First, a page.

OAKLAND (KPIX 5) — The Bay Area’s economic boom is transforming the face of Oakland. Priced out of San Francisco, thousands of young tech workers are crossing the Bay to find affordable places to live. But the migration comes at a cost.

In April, a new landlord took over the Hotel Travelers, one of the last residential hotels for low-income residents of Oakland. “I like to call this hotel my old girl, because she has great bones but she just hasn’t had any work done for years and years,” said Dion Ross, who manages the building for the new landlord.

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He took a KPIX 5 crew on a tour to show why a complete remodel is so sorely needed. “Look at these pipes, the fixtures. I mean, why anyone would not want us to repair things is beyond me,” he said, showing us around a room just vacated by a former resident.

But some tenants aren’t impressed. “If they were just upgrading the things that need to be upgraded that’s one thing,” said Hotel Travelers resident Peter Howe. “But these rooms didn’t need to be torn down to the studs.”

The new landlord, Danny Haber, is in the tech hostel business. His properties, called The Negev, advertise as “the new type of apartment that’s revolutionizing cities.”

“His whole idea, as far as we can tell, is to completely gut the building, then bring in new tenants that can afford to pay $2,000 a month, $1,500 a month, which is way out of my reach,” said Howe.

Meanwhile, Howe is living in a construction zone. Workers even busted through one tenant’s wall while doing demolition. In addition, the elevator’s been out of service for months.

Despite it all Howe doesn’t want to leave. “This is my home, there’s no place for me to move to,” he said. “Anything in Oakland is going to be over $1,000 a month and I can’t afford that and I really don’t want to end up in a tent somewhere,” said Howe.

Bo Knapp isn’t budging either. He’s the last resident left on the top floor. “They have not evicted anybody, technically,” said Knapp. “What they have done is offer them pittance money.”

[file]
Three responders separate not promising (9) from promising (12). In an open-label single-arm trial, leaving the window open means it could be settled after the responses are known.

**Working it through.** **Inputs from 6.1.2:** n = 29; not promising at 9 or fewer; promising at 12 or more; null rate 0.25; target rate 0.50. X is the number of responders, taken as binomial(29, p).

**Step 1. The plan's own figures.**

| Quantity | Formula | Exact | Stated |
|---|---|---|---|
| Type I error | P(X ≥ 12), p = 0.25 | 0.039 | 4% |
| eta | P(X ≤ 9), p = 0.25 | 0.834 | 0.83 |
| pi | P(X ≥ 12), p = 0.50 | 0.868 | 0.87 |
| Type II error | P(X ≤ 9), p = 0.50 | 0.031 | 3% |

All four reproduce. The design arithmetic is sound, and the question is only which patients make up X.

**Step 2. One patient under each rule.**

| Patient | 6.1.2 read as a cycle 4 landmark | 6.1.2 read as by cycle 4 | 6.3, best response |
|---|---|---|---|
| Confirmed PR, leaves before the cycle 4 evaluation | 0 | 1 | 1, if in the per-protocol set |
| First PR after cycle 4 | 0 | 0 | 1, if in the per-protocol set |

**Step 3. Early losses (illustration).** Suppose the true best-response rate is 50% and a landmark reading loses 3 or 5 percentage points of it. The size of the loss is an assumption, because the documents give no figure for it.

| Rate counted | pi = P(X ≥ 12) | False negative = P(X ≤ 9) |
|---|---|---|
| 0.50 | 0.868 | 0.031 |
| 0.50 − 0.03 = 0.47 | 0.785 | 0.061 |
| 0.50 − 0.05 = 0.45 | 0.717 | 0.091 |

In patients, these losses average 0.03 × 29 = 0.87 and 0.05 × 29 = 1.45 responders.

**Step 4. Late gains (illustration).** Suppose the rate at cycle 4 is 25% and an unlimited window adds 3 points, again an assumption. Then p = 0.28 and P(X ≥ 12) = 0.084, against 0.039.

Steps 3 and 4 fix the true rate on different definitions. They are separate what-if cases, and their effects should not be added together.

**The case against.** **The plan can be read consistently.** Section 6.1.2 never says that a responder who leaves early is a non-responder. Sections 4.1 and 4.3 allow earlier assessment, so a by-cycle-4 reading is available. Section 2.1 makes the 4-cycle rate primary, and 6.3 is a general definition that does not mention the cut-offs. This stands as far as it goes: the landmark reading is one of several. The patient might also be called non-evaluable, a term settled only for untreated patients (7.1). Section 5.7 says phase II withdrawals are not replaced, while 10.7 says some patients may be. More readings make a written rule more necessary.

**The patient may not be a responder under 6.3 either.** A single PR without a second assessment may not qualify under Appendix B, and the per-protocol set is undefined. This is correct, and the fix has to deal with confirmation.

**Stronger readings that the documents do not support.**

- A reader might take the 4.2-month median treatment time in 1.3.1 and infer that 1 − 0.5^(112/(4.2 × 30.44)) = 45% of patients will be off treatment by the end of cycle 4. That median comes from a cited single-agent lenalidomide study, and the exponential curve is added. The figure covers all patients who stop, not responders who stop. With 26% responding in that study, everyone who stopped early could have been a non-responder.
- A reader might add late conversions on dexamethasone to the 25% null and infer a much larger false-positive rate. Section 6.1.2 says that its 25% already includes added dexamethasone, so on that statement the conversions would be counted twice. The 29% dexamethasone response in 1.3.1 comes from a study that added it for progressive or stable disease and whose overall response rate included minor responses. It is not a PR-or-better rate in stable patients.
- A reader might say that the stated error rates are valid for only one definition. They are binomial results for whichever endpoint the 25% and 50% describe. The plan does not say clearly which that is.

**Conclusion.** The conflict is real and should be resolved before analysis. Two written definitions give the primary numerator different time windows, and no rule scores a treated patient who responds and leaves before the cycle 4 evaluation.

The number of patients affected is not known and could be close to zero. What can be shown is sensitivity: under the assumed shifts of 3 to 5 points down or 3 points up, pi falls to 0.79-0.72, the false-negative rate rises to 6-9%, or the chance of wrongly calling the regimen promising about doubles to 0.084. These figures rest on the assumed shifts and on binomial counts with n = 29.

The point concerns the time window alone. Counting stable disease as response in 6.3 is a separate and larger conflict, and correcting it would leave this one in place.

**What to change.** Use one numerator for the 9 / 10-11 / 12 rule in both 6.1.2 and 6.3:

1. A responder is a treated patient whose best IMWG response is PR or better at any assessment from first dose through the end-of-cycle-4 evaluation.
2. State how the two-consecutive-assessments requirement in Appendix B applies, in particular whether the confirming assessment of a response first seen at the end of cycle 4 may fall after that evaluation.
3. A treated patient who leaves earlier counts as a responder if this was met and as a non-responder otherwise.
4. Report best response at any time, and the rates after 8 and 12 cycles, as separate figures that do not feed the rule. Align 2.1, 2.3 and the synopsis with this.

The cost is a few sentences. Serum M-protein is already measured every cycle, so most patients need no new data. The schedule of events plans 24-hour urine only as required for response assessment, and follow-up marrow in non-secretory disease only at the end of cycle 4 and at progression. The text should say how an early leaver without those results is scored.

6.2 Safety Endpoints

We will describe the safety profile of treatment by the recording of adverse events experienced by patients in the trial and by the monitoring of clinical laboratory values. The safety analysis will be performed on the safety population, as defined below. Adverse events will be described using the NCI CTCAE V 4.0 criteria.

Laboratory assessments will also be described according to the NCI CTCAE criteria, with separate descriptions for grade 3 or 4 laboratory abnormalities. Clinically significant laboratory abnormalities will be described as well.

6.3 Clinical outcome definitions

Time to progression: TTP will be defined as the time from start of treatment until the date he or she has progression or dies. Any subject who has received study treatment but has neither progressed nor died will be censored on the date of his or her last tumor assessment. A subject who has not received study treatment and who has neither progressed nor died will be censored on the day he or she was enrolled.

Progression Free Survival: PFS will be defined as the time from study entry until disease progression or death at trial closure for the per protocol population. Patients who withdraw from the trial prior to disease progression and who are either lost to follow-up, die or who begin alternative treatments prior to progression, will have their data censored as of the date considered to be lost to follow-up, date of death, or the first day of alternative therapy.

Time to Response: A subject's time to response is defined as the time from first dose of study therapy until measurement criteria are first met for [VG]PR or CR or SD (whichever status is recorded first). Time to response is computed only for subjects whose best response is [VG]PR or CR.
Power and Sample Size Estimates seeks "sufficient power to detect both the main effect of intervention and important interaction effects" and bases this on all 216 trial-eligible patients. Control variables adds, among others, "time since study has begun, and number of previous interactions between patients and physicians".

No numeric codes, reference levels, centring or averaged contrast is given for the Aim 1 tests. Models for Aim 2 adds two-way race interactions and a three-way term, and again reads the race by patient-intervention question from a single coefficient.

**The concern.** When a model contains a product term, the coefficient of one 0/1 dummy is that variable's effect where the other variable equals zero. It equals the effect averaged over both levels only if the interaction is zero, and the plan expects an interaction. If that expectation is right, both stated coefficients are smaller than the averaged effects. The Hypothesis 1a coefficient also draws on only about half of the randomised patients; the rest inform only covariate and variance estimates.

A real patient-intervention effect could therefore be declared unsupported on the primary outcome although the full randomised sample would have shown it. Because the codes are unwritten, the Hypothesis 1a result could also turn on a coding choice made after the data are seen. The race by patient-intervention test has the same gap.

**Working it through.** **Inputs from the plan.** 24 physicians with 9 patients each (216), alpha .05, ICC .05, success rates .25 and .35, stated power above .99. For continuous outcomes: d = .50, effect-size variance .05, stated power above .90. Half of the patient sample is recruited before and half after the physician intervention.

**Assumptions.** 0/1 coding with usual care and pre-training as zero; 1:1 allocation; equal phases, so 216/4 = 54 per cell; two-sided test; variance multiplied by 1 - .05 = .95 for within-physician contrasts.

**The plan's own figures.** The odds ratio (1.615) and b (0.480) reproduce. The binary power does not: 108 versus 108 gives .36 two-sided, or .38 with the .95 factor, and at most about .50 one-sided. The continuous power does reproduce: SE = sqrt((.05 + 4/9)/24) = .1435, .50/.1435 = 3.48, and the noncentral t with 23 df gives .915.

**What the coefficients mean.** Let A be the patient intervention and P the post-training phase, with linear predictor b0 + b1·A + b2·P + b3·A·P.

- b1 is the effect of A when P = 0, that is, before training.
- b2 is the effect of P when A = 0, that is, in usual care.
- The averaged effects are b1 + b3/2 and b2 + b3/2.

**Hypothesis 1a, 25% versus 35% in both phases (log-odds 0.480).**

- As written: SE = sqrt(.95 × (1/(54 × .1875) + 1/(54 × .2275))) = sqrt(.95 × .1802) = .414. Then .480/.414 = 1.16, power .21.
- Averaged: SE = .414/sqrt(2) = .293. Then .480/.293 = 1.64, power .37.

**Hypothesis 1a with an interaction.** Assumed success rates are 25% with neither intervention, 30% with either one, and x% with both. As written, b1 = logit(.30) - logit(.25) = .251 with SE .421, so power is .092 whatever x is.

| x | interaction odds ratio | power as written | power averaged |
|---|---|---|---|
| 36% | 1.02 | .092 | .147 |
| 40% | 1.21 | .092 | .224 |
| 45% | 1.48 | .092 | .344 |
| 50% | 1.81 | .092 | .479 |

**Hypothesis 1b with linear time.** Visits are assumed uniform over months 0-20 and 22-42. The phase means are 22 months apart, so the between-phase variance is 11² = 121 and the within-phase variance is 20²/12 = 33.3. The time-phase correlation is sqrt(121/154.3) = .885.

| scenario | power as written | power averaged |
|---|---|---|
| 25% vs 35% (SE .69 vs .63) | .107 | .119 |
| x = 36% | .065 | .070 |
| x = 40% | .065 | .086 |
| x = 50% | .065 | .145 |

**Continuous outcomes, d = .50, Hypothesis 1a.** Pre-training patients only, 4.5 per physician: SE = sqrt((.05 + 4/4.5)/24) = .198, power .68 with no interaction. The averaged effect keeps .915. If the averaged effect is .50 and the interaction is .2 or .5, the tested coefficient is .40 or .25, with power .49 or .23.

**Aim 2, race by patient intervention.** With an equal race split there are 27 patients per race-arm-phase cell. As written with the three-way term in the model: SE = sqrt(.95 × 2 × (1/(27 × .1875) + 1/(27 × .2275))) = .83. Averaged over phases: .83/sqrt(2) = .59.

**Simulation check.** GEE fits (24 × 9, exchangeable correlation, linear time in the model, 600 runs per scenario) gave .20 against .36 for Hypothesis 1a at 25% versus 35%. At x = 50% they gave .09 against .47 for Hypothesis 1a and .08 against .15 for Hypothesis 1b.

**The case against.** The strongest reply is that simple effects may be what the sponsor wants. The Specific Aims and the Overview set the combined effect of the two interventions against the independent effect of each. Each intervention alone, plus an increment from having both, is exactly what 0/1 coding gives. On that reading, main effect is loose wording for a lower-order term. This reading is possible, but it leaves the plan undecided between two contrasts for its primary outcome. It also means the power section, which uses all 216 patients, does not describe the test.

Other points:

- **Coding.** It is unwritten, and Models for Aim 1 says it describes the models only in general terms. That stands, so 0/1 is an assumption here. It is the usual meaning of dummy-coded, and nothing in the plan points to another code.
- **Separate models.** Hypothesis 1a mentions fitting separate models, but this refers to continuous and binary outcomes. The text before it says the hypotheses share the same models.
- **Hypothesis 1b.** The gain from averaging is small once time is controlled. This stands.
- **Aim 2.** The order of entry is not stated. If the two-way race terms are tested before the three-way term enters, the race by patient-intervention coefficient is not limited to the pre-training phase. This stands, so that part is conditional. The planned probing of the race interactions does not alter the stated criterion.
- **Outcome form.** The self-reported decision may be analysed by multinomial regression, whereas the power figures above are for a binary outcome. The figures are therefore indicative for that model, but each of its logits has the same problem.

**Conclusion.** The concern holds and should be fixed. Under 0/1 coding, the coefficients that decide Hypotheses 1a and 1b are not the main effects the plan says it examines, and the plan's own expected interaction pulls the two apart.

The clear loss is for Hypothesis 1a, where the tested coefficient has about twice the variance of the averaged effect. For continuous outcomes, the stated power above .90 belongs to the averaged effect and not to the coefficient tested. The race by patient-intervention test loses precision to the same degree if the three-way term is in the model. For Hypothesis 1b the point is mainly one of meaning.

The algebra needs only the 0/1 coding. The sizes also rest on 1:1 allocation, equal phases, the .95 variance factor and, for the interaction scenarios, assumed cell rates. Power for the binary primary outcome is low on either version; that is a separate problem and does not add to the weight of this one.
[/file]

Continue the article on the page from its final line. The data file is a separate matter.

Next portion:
Knapp said it’s hard cash, along with a contract. It states, in part, that the owner has not asked them to leave; in other words they asked the landlord if they could, not the other way around. “If it’s the tenth time they have been approached, and it’s phrased, ‘You need to move,’ they don’t have the wherewithal to say, ‘Go away!'” said Knapp.

A group of Travelers tenants have filed a lawsuit, claiming the building’s no longer habitable and that the new landlord is violating Oakland’s tenant protection ordinance by allegedly pressuring them to leave.

“You feel like you are on the spot and you can’t do anything,” said James Vann, head of Oakland’s Tenants Union. He says tech workers priced out of San Francisco are setting their sights on his city. “Their six-figure salaries and above make them eligible to pay whatever,” said Vann. “I mean, any rent in Oakland is a bargain to them.”

It’s also a bargain for real estate investors cashing in on the trend. Vann said there’s virtually no rent control in Oakland, and even the tenant protection ordinance lacks teeth. “We got the council to pass it but they stripped it of its implementation and funding,” said Vann. “So the law stands that there are these things landlords are not supposed to do. But there’s no one enforcing it.”

We tried to talk to Haber at his San Francisco office. But he wasn’t around and the employees there didn’t want to talk to us. But Haber did reply to our email. He said, in part, “Although we are offering buyouts to individuals, which is a significant sum enabling people to live rent free, we are also happy for whoever wants to remain in the building both during the construction work and then after the work to stay.”

Ross told us there’s nothing shady going on. “No one here I can tell you has been pressured to do anything,” said Ross. “This has nothing to do with tech people … It has to do with renovating a building that is in dire need of renovation.”

One of Haber’s tech co-ops in San Francisco also used to be a residential hotel like the Travelers.  Former residents there were not allowed to return. A group of them sued Haber for wrongful eviction and received a settlement of $475,000.

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